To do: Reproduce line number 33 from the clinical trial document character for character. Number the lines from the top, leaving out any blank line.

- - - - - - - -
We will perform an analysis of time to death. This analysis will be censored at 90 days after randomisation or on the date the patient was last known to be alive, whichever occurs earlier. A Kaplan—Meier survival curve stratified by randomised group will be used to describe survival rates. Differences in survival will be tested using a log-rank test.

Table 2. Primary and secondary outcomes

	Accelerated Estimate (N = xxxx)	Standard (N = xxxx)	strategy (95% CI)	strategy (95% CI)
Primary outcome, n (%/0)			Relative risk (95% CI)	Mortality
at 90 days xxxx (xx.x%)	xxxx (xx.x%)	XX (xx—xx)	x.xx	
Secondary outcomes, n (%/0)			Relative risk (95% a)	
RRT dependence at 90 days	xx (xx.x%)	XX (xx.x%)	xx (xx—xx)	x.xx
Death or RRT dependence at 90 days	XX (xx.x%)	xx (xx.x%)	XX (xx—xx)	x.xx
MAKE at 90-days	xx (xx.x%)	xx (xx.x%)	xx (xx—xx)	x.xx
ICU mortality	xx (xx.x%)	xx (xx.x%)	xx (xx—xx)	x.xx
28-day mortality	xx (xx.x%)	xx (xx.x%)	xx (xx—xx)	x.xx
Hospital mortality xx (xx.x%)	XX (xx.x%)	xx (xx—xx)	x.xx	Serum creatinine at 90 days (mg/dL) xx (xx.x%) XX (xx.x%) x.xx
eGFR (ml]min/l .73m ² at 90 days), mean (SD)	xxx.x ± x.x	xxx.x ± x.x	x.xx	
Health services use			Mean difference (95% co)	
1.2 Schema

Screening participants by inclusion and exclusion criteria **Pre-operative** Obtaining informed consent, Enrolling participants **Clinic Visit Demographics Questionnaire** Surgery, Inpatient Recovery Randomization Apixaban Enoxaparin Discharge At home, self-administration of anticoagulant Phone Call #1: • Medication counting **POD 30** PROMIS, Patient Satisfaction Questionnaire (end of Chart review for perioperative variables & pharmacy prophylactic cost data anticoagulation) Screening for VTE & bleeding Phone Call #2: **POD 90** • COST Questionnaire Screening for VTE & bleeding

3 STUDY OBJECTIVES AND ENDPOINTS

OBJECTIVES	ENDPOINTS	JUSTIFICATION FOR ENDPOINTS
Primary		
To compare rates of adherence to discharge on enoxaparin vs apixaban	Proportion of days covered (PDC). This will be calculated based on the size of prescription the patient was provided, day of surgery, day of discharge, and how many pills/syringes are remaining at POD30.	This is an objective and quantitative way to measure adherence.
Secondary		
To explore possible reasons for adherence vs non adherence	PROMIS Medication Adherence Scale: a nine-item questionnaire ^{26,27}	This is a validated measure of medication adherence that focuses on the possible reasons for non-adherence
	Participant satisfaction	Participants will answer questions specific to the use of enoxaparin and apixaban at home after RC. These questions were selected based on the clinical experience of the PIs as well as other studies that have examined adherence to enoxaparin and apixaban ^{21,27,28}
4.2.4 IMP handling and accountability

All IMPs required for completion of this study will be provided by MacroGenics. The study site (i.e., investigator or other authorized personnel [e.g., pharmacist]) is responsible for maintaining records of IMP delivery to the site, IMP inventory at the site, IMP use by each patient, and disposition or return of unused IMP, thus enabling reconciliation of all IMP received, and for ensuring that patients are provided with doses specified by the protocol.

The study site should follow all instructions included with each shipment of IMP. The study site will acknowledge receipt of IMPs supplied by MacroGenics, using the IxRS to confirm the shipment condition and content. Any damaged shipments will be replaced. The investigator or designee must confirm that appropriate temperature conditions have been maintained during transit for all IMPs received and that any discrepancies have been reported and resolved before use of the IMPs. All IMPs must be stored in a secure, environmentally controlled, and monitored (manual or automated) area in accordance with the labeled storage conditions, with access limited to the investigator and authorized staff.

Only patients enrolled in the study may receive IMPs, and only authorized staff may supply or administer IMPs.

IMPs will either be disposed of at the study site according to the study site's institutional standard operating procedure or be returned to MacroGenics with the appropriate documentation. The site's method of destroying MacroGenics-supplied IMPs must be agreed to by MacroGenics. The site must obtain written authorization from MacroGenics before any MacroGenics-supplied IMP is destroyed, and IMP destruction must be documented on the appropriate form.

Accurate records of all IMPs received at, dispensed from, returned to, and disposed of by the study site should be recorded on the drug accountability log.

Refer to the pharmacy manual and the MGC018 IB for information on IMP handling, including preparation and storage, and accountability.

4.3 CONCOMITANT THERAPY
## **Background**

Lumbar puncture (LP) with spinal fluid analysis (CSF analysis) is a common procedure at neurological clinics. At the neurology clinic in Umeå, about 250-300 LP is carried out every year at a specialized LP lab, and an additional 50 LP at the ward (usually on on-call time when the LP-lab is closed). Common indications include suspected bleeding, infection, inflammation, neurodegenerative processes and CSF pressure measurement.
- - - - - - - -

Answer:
Lumbar puncture (LP) with spinal fluid analysis (CSF analysis) is a common procedure at neurological clinics. At the neurology clinic in Umeå, about 250-300 LP is carried out every year at a specialized LP lab, and an additional 50 LP at the ward (usually on on-call time when the LP-lab is closed). Common indications include suspected bleeding, infection, inflammation, neurodegenerative processes and CSF pressure measurement.